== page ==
Leveraging AI isn’t just about investing the most time or money.
Artificial intelligence (AI) is growing in importance for finance, yet CFOs are still learning when and how to successfully deploy it.
Investing in AI and other digital initiatives can blunt the negative effects of economic pressures in the short term and build competitive advantage in the long term.
In finance, successful AI implementation requires the right leadership, talent, software investments and experimentation.
The use of AI is still an emerging priority for CFOs pushing the finance function further toward a digital future. Of those using AI, 75% report they started in just the past two years.
“The use of AI in finance departments is still nascent, and most early adopters rarely realize the anticipated returns from such projects,” says Alexander Bant, Chief of Research at Gartner. “Defining the use cases in finance is key — for digital initiatives in general and AI projects in particular. Ultimately, the goal is to drive your competitive position and prepare for an autonomous future, especially in today’s economy.”
Gartner research shows that leading AI deployers share four common behaviors that enable them to quickly meet or exceed the expected impact of their AI projects and deliver critical finance and business outcomes.
“Finance departments taking these four actions are finding twice the number of AI use cases, on average, compared to those who aren’t taking them,” says Bant. “This translates to more significant business outcomes such as new product lines, as well as finance department outcomes such as greater accuracy and shorter process times.”
There are three options for securing talent with AI skills and expertise: hire new talent, upskill current talent or borrow talent from the IT department. Organizations that focus their talent strategies on hiring outside AI-skilled employees are significantly more likely to become leading AI finance organizations.
AI-specific talent brings invaluable experience in working with the nuances of AI. This allows the organization to overcome inertia in working with AI applications and shortens the technical learning curve. While upskilling finance staff may be less expensive, doing so runs the risk of slowing progress and introducing greater potential for error. New AI-specific talent changes traditional processes and mindsets by bringing fresh ideas to support AI deployment.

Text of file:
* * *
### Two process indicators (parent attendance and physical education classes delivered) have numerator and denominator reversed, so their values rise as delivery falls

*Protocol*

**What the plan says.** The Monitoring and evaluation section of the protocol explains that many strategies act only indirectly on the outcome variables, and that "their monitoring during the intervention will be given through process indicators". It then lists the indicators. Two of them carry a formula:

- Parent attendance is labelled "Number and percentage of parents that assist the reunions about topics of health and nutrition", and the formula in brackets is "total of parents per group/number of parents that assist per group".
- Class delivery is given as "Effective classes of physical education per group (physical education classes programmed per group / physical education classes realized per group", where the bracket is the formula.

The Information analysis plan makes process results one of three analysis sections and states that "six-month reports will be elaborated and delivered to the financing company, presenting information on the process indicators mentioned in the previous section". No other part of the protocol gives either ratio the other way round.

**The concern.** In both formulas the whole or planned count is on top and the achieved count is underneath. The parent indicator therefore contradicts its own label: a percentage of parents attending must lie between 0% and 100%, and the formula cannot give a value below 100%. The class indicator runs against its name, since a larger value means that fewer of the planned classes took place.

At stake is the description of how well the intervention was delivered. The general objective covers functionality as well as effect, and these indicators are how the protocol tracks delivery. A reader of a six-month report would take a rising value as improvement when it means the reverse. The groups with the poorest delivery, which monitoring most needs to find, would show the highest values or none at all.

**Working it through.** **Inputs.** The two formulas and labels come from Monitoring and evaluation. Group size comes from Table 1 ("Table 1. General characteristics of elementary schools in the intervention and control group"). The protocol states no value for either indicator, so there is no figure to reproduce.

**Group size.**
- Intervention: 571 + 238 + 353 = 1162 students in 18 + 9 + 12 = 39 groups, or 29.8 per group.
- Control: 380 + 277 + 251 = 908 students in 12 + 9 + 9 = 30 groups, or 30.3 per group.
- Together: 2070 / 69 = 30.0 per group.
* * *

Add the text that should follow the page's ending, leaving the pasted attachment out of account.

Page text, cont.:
No. 2: Invest in software with embedded AI for quick wins
Purchase software with embedded AI capabilities to experiment with AI and apply it to finance use cases to quickly build pilots for unique business problems. Building in-house AI solutions for all finance processes creates far more work and reduces bandwidth to explore new pilots or use cases.
Top finance AI organizations take a “fail fast” experimental approach to AI deployment rather than make a few big bets. With early pilots comes more uses of AI, and deployment is faster as you can zero in on the most successful pilots.
The three most common AI use cases are accounting processes, back-office processing and cash flow forecasting. Customer payment forecasting is a use case explored by half of leading organizations, but very few of the less successful ones.
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No. 4: Choose an analytical AI implementation leader
You must select the appropriate person to head AI deployment to realize the benefits. This could mean the head of financial planning and analysis (FP&A) or the head of finance analytics leading AI implementation rather than a controller.
Heads of FP&A and finance analytics are successful in leading AI due to their strong analytical and data backgrounds. They rely less on understanding traditional finance processes and more on understanding the complexities of AI in a business setting.